The therapeutic efficacy prominently differs in individual patients with colorectal cancer (CRC). Based on the understanding of the mechanisms of gene and tumor medications, using biomarkers that predicts the therapeutic effect of cancer treatment before patients undergo the treatment has gradually been widely accepted. Specifically, the genotypes of UGT1A1 polymorphism and ERCC1 overexpression are used to predict patients’ ability to metabolize chemotherapeutic agents, accompanied with the use of molecular diagnostic techniques to predict the effectiveness of radiotherapy and chemotherapy on CRC patients as well as the early recurrence of CRC in postoperative surveillance. In addition, mismatch repair protein has been found to be related to various prognostic and predictive values on cancers. Regarding the advancement of surgical techniques, we have integrated latest surgical instruments and innovative methods to develop various surgical techniques, which have been used in traditional laparotomy, sphincter preservation procedure for low-lying rectal cancer, and minimally invasive surgeries such as mini-laparotomy that adopts the Alexis retractor, conventional laparoscopy, single-port laparoscopy, and da Vinci surgery.
These techniques can reduce postoperative pain, reduce the possibility of wound infection, shorten the length of hospital stay, facilitate patients’ recovery, and provide patients with customized surgical methods. This project focused on the development of personalized medicine and aimed to develop innovative treatment for the precision medicine for CRC. Specifically, adequate and safe surgery and postoperative chemotherapy and targeted therapy were designed according to the biomarkers of the disease or drug metabolism genotypes and customized for patients with distinct needs, disease severity, molecular mechanisms of cancer, and socioeconomic statuses. The project could save unnecessary medical costs and enhance the therapeutic effect, with an ultimate goal of prolonging the overall survival time of patients with CRC.
Services and Advantages:
Our team has dedicated to relevant research on cancer and molecular biology and clinical services in recent years. The projects funded by the Academia Sinica, Taiwanthat we have participated primarily focused on the molecular pathogenesis of cancers, cancer metastasis mechanism, research and development of biochips for cancers, and the pharmacogenomics of cancers. The team has released numerous molecular biology studies on CRC and applied the research results in clinical practice. Through the integration of clinical application with the biochip technology, we expect to develop a noninvasive, rapid, and simple examination method.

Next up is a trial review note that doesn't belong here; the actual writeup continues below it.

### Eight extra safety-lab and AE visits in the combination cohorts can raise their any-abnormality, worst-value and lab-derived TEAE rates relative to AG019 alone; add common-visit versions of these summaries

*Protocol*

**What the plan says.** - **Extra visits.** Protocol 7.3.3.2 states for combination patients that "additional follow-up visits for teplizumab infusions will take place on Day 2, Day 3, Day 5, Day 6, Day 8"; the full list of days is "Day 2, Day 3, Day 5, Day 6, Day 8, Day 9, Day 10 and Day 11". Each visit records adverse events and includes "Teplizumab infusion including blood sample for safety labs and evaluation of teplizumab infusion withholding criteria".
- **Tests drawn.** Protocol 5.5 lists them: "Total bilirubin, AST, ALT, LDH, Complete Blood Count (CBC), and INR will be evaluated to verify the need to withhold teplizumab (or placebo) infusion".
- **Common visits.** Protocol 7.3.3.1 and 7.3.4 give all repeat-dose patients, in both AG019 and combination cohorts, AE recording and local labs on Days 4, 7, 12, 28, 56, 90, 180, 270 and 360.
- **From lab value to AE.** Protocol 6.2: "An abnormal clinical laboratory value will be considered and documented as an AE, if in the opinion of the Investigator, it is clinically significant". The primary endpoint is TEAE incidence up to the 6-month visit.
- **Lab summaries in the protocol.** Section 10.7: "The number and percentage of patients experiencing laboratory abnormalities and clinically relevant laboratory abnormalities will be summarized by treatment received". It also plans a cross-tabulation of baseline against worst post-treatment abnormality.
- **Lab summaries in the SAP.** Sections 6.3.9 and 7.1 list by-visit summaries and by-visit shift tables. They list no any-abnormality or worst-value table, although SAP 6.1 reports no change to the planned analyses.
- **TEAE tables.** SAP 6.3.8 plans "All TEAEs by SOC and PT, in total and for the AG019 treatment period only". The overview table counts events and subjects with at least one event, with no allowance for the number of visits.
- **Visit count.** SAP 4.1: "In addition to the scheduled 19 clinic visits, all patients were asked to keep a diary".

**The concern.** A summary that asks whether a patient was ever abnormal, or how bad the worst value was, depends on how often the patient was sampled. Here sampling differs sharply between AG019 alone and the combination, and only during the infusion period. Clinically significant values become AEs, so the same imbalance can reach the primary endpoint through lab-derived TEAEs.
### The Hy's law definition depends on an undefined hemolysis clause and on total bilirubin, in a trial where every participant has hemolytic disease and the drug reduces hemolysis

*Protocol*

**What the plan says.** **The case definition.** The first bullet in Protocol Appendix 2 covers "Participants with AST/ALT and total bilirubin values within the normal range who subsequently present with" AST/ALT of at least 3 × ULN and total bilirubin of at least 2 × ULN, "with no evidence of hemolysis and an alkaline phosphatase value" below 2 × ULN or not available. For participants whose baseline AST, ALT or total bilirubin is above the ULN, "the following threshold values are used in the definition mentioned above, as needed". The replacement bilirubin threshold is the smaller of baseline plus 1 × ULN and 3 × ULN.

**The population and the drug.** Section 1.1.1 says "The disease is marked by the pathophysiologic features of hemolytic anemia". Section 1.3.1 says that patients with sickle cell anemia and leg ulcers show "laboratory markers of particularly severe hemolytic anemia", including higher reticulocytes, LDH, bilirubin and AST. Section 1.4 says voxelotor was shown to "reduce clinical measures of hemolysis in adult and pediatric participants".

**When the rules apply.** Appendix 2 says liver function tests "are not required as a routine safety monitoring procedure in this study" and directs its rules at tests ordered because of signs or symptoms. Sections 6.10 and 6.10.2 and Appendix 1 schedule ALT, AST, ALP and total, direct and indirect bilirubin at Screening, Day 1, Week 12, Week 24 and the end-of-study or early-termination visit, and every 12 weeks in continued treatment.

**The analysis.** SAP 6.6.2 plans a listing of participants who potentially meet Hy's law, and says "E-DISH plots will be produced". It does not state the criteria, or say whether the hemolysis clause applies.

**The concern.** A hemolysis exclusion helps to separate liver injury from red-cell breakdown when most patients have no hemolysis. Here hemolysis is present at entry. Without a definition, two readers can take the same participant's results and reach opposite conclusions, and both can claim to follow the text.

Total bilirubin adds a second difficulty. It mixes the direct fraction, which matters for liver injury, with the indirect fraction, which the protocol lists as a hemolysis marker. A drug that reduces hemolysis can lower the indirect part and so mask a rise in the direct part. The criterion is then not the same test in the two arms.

Approximately 30%–40% of the CRC occurs in the colon and rectosigmoid junction. In the past, if the location of the tumor is within 7 cm from the anal aperture, preserving the sphincter would be challenging. Therefore, a permanent colostomy must be created through the abdominal wall into intestine, which considerably influenced patients’ quality of life (QoL). Some patients cannot accept the colostomy and are unwilling to undergo the surgery, and thus lose the opportunity to cure the disease. To maximize the effectiveness of the surgery and the possibility to preserve the sphincter, the preoperative concurrent chemoradiotherapy is to administer radiotherapy and chemotherapy concurrently before the surgery to shrink the tumor and lower the cancer staging. The treatment for patients with CRC not only requires the reduction of local recurrence and increase the survival rate, but also emphasizes the maintenance of patients’ QoL by preserving the sphincter.
According to the result of our study, combining the new concurrent chemoradiotherapy that adopts the neoadjuvant FOLFOX therapy and prolonged waiting time with the da Vinci surgery system to perform surgical resection significantly increased the pathological complete response rate (31.6%) and sphincter preservation rate (95%), reduced the perineural invasion in the removed specimen (3.2%), and further reduced the local recurrence and increase the survival rate. The da Vinci surgery system was used to perform surgical resection for very low-lying rectal cancer, accompanied with the technique of robotic-assisted high-dissection and low ligation surgery with inter-sphincter resection and natural orifice specimen extraction, to increase the success rate of the sphincter-preserving surgery and enhance patients’ postoperative QoL and satisfaction.